NCG Program Materials
A nonprofit with adequate financial resources not only raises enough revenue to cover core operating expenses, but also maintains funds in reserve to buffer the organization against future uncertainty. In our third Financial Management session with FMA on May 3, 2018, we explored the importance of the right mix of financial resources in ensuring financial resilience, as well as the critical role of another resource key to a nonprofit’s success: its people. We also explored what a successful leadership team looks like and how funders can support their grantees in developing leadership capacity, especially in the finance realm.
On May 14, we brought together digital, policy, and philanthropic experts to address threats to a functioning democracy, the concrete ways to protect election integrity in the United States and around the world, and the role of funders. We met at at the Hewlett Foundation, which recently pledged $10 million to study social media and digital disinformation.
On May 10, The National Center for Family Philanthropy hosted a webinar on "Privacy, Purpose, and Public Trust: Finding a Balance", with our own Pam David as a speaker.
On May 18th, Senator Richard Pan, Chair of the Senate’s Select Committee on the Census, and Assemblymember Marc Berman, Chair of the Assembly’s Select Committee on the Census, joined NCG members for lunch and had a conversation of how to best leverage our philanthropic investments to ensure a complete and accurate count of all people in California on the Census 2020.
At the first meeting on March 14, 2018, Alex Briscoe, a consultant to the Zellerbach Family Foundation, presented a model developed in collaboration with experts in pediatrics, mental health, education, and youth development to frame and understand the complex and often fragmented safety net for children in California.
In an April 10th program, we heard from local leaders and nonprofits from the Bayview neighborhood of San Francisco, Napa, and Sonoma as they discussed how they are helping their communities, and what they need to be effective in disaster. Two Bay Area funders will discussed their disaster support and how it fits into their missions and broader programmatic work as well as ways that funders can support grantees and local leaders.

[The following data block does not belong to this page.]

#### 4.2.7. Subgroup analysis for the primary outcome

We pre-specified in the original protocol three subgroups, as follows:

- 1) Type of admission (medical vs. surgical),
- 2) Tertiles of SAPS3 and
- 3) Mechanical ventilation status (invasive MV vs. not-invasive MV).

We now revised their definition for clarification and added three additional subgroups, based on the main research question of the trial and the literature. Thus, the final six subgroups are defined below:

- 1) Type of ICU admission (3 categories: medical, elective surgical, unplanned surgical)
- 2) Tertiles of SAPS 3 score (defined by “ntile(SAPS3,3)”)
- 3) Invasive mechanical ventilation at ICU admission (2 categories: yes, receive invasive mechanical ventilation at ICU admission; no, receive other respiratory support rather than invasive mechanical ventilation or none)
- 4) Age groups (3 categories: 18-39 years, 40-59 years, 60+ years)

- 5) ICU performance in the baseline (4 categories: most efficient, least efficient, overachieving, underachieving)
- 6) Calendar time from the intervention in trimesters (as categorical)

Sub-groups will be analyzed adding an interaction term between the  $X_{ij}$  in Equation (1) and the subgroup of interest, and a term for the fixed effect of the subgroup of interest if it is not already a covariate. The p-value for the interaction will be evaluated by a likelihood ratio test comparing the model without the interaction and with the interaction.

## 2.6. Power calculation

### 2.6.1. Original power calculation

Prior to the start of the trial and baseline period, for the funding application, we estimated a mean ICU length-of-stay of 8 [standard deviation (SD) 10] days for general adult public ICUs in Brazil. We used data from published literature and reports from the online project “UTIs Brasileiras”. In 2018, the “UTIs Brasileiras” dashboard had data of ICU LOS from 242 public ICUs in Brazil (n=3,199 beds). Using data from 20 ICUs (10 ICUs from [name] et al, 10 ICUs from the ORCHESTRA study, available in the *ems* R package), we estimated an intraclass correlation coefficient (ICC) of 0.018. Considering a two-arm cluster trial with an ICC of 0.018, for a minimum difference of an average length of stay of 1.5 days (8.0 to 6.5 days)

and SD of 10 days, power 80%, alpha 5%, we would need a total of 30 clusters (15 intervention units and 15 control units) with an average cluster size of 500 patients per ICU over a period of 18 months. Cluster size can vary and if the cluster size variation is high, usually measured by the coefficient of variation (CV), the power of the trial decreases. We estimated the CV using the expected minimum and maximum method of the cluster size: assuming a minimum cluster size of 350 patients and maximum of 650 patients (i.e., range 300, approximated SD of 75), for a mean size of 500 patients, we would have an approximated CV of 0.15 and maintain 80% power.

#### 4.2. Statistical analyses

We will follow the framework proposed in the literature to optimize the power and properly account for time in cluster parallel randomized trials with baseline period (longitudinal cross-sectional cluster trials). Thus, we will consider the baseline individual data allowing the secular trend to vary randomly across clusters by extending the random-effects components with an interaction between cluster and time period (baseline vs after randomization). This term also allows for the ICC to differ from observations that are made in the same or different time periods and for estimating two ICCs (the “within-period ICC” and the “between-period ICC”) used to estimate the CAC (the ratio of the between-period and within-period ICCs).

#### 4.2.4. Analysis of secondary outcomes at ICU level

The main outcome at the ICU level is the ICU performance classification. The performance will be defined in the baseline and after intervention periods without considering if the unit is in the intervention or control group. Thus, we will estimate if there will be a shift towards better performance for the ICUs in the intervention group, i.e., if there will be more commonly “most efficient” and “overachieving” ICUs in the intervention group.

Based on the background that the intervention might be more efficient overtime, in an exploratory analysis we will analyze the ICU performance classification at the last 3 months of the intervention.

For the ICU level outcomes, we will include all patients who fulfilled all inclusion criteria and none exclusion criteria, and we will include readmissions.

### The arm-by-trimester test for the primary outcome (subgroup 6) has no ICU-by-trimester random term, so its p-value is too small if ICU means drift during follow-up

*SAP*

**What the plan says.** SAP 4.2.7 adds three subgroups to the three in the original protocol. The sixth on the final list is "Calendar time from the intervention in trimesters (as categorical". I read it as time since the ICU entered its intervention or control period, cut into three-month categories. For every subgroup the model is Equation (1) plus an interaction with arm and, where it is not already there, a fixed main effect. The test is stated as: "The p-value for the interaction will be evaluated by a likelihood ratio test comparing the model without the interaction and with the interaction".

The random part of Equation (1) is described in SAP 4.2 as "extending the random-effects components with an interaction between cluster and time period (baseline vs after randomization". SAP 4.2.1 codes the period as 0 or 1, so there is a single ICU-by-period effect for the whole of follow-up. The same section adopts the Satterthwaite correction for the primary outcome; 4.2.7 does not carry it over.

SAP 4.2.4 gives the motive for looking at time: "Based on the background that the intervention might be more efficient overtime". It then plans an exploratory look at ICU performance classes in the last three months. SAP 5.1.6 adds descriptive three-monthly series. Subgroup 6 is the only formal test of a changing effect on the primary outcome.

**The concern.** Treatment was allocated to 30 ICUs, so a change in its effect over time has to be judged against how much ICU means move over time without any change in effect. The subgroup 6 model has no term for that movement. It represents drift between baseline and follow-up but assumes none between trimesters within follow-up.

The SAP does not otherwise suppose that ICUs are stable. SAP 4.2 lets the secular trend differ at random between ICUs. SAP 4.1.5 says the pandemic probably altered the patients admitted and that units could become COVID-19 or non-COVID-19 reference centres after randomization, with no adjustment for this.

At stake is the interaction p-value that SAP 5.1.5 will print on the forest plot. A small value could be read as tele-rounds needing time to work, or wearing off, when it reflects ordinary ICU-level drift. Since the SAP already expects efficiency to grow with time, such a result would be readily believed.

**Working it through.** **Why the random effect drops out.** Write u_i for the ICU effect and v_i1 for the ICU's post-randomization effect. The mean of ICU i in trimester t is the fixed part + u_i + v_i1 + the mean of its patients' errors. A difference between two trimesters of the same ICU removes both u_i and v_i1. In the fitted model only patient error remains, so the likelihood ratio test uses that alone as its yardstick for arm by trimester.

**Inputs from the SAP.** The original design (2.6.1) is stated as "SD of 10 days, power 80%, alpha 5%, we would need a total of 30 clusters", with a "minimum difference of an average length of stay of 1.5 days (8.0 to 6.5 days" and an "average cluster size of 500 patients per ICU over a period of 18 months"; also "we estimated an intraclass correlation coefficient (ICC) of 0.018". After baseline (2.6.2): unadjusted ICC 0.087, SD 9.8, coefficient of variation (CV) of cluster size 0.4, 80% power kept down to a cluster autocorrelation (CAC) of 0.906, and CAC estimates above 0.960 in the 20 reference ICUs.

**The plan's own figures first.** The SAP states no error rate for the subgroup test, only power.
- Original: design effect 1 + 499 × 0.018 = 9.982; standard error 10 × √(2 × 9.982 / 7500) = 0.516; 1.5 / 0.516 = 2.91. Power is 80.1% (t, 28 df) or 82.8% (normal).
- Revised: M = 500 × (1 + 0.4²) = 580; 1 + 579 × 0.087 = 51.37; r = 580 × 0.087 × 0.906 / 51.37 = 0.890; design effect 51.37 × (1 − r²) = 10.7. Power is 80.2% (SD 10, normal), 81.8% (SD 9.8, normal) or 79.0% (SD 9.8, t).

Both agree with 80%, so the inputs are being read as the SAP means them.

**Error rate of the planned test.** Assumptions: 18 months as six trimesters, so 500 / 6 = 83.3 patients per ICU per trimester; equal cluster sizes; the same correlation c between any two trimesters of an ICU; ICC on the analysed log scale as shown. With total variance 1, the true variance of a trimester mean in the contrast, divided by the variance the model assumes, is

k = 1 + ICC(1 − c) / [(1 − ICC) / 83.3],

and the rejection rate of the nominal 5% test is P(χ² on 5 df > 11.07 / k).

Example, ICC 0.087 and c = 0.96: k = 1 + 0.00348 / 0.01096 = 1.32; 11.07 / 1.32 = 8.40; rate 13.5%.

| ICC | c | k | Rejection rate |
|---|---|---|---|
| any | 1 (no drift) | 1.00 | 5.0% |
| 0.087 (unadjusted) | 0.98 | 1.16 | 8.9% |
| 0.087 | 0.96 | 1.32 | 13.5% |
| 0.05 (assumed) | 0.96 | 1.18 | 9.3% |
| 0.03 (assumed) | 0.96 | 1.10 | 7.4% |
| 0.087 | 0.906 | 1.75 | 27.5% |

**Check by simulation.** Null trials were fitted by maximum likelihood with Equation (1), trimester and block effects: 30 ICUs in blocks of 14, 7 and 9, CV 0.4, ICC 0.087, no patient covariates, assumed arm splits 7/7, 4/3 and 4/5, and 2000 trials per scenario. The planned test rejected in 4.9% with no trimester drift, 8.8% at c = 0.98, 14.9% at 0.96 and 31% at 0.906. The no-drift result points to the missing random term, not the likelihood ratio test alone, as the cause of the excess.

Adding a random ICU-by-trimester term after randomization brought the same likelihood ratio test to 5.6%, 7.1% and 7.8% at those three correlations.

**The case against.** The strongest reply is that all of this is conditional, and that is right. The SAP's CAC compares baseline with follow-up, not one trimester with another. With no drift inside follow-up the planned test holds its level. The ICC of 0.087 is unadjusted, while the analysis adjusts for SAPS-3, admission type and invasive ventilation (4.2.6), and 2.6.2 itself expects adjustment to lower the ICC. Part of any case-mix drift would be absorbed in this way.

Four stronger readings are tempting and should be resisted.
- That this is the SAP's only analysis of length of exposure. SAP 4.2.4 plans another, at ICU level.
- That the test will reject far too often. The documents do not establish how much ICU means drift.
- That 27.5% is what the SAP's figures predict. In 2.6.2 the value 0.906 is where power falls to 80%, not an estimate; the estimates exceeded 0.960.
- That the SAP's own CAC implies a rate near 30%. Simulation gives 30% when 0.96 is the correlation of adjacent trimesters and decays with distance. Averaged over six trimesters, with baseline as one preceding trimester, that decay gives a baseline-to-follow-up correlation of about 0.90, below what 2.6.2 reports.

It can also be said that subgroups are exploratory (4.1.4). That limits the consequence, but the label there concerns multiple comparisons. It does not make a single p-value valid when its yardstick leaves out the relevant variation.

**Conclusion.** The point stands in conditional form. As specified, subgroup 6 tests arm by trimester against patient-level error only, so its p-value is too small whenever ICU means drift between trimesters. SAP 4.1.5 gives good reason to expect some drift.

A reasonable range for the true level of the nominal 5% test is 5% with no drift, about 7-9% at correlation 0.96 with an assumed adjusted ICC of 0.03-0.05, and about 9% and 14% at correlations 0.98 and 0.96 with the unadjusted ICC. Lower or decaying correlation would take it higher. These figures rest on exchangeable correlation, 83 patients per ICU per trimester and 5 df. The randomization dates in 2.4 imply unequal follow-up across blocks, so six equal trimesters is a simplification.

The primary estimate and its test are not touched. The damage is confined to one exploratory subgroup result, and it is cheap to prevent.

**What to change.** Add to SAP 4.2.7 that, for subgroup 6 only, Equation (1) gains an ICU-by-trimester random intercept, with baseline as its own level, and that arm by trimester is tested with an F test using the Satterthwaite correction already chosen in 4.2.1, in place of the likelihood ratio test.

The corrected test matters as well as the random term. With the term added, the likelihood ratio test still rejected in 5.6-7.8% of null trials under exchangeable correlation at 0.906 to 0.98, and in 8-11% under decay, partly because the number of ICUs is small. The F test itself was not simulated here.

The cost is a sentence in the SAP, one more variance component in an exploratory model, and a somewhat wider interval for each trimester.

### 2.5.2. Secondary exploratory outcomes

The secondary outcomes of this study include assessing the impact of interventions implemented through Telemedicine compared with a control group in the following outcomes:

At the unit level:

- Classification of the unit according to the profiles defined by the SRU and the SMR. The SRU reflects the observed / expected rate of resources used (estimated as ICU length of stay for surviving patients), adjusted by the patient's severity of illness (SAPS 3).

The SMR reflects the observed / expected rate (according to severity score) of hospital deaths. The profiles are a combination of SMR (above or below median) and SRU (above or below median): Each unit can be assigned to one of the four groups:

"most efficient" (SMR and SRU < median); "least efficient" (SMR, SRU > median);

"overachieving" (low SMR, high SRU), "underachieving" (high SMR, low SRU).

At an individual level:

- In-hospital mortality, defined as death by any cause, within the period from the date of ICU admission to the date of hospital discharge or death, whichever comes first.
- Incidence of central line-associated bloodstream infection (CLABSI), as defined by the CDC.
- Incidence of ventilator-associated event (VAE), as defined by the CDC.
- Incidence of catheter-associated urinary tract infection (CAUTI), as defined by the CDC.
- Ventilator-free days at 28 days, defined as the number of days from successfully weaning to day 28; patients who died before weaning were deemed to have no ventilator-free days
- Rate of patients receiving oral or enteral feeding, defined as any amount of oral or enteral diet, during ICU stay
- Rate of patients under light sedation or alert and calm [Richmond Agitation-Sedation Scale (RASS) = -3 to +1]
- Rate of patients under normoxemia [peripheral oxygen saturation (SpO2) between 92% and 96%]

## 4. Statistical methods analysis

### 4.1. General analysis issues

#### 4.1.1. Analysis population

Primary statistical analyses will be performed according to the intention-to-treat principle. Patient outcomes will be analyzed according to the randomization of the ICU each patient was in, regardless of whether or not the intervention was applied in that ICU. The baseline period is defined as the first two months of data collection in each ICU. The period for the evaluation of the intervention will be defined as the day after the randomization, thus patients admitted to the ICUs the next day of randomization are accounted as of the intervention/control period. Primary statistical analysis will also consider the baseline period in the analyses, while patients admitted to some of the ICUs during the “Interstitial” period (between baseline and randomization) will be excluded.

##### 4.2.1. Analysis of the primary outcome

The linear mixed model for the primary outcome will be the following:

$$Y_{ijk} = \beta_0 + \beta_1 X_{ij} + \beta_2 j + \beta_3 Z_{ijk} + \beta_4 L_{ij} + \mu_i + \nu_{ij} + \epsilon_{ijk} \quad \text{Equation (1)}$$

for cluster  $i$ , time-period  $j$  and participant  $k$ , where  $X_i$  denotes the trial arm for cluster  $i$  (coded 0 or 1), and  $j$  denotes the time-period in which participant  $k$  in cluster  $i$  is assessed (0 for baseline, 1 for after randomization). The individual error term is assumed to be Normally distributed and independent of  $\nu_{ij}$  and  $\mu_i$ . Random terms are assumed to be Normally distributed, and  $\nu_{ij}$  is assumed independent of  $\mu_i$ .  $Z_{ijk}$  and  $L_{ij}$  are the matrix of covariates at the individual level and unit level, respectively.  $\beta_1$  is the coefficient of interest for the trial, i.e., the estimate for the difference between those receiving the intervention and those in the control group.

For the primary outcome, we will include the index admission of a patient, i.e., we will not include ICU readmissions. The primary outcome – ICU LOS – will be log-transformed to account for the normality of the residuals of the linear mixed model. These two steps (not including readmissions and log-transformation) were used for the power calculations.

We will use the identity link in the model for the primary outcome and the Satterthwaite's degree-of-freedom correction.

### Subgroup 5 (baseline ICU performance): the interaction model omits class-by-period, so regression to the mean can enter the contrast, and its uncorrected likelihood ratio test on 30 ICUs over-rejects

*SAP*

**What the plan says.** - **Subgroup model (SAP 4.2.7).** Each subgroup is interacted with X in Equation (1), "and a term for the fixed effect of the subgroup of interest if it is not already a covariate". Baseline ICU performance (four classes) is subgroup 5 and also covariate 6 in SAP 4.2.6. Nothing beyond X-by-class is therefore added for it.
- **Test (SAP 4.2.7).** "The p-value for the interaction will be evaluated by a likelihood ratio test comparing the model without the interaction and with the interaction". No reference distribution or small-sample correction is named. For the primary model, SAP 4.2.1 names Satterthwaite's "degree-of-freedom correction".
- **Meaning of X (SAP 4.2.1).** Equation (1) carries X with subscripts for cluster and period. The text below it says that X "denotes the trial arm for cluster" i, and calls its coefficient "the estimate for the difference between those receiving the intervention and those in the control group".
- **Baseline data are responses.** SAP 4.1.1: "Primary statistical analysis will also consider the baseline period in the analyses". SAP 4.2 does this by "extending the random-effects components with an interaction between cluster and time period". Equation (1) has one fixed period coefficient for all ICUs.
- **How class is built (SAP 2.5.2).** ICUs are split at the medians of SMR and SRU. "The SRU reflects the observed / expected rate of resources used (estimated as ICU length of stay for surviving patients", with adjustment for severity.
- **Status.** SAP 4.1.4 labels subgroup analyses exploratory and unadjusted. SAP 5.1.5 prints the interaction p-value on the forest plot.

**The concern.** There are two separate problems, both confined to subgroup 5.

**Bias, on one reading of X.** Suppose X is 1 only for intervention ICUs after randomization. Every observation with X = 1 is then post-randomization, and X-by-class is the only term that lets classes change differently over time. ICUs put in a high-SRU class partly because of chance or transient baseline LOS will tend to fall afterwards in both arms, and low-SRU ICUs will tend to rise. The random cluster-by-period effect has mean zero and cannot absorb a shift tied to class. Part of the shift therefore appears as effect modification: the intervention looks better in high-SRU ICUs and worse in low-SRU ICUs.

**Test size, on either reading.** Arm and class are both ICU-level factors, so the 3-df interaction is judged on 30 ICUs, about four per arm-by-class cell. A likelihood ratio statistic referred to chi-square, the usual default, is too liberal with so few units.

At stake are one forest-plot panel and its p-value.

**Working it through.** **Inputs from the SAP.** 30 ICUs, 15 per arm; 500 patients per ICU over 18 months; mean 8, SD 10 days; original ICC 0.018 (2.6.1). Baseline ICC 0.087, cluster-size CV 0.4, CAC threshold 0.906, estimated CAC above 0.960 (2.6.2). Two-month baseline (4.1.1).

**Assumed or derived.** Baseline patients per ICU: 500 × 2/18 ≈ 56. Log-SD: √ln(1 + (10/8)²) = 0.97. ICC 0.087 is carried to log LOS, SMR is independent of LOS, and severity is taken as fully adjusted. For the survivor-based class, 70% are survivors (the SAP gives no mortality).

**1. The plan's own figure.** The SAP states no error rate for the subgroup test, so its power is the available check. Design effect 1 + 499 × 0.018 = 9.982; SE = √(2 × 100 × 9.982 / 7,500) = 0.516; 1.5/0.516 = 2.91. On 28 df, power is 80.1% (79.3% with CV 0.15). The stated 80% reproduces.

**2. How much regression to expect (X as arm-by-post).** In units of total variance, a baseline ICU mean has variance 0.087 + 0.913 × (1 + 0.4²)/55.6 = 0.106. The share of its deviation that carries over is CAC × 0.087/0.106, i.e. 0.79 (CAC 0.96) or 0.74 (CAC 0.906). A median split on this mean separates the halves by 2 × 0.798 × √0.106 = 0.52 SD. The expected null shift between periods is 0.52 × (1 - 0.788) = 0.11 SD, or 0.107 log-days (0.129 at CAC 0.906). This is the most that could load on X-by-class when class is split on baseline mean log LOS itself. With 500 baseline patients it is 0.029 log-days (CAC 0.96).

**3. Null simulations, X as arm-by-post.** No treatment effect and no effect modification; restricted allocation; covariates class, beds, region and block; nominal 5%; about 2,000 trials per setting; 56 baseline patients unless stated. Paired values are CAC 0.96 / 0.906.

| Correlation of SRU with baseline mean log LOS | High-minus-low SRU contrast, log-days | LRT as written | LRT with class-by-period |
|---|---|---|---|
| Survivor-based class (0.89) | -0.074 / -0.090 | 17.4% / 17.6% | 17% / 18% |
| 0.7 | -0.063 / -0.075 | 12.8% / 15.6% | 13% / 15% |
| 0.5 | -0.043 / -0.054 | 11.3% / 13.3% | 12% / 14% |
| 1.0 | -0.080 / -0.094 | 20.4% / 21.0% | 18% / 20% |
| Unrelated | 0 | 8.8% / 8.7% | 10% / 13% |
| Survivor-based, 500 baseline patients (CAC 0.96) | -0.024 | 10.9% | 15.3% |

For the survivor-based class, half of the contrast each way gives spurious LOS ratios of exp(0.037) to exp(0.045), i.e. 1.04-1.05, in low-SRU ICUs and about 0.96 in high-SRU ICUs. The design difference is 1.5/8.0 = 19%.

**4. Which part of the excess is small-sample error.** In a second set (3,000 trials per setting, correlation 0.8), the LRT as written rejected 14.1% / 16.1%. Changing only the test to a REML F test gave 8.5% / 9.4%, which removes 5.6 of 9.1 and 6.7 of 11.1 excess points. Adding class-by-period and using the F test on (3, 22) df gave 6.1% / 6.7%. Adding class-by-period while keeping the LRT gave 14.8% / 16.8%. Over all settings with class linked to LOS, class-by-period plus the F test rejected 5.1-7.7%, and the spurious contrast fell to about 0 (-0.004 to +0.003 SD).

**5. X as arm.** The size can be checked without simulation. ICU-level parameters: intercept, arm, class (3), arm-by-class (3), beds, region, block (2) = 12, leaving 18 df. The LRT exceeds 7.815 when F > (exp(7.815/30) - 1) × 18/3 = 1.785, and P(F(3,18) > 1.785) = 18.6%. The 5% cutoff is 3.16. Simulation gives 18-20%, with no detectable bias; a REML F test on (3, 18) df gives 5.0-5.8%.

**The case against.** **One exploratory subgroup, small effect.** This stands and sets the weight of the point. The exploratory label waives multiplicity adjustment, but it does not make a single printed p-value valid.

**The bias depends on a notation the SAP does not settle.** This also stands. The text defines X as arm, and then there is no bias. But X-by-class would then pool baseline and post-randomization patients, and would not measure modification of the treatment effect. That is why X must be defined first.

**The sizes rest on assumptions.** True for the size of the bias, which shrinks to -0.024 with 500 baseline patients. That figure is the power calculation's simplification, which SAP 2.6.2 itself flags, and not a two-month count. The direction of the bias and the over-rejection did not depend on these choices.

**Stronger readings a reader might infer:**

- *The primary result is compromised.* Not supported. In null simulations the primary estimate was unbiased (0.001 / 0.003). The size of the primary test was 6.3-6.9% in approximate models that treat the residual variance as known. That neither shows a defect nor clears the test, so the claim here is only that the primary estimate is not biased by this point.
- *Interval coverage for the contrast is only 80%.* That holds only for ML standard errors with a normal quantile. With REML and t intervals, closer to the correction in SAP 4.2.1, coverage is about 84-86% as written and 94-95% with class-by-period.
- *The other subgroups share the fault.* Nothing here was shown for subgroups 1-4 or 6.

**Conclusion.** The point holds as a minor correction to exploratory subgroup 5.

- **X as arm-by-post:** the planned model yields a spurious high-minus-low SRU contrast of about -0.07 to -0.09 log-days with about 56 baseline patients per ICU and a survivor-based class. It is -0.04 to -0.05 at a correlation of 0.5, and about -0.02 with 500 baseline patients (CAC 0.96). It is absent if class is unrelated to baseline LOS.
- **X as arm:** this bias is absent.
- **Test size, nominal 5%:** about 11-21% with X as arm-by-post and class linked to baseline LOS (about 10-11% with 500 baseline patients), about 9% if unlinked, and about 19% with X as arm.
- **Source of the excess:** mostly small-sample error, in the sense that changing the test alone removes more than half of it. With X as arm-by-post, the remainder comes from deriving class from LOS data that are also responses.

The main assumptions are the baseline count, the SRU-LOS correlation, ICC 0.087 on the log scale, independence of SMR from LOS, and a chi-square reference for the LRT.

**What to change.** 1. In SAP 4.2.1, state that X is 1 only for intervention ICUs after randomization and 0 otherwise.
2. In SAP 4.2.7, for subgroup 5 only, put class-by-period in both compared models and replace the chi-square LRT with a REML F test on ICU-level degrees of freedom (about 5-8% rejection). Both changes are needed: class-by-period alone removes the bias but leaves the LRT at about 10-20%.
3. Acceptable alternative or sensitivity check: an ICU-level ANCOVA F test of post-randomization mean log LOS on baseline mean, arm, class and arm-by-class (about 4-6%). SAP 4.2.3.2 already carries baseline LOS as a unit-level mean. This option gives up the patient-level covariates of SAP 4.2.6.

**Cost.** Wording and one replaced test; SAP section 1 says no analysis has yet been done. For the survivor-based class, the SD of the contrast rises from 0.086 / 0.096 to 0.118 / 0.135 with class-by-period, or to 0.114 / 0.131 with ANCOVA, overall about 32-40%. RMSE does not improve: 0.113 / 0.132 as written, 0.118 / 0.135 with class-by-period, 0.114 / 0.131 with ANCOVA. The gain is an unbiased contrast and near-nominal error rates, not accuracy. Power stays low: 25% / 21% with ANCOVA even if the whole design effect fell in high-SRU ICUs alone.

On April 16th, 2018, we hosted our 2018 NCG Annual Conference, the largest gathering of the philanthropic community in Northern California.This year’s conference, Together for Good, featured lead thinkers on the critical issues of our time, such as the role of media in upholding democracy, overcoming social inequality, and advancing narrative change. We dug deep into how philanthropy can – and must – bring to bear not only financialresources, but also our collective leadership, voice, action and empathy to really move the ball.
In our program on April 24th, The San Francisco Foundation shared the success of their program Bay Area Codes, an exciting multi-year cohort of eight tech-related organizations working to increase economic equity in the Bay Area region. These organizations seek to give low-income and youth of color access to an inclusive tech ecosystem, featuring culturally-competent computer science curriculums, mentorships, leadership development, and access to professional networks and job opportunities. This briefing showcased the development of the Bay Area Codes cohort, its progress to date, and an evaluation of the three-year tech cohort model.
In uncertain times, it’s important for nonprofit organizations to plan for contingencies and anticipate both short- and long-term needs. Financial planning, which ranges from annual budgeting to multi-year projections, is about connecting programmatic goals to resource decisions. And while a strong financial planning function is critical, many organizations struggle to assess and refine strategy on an ongoing and “adaptive” basis. In this session, we explored the skills and tools nonprofits must develop if they are to build their financial planning “muscle” and how funders can support them in this process.
In a March 15th program, we learned about a new initiative, RACE COUNTS, which presents a comprehensive online tracking tool (www.RACECOUNTS.org) that ranks all 58 counties by seven key issue areas and provides a roadmap for community leaders to focus their efforts. This program presented RACE COUNTS key findings about the Bay Area and Silicon Valley. Panelists included the community organizers who helped to co-create RACE COUNTS and who will use it to guide their organizing, as well as grantmakers who invested early in the project.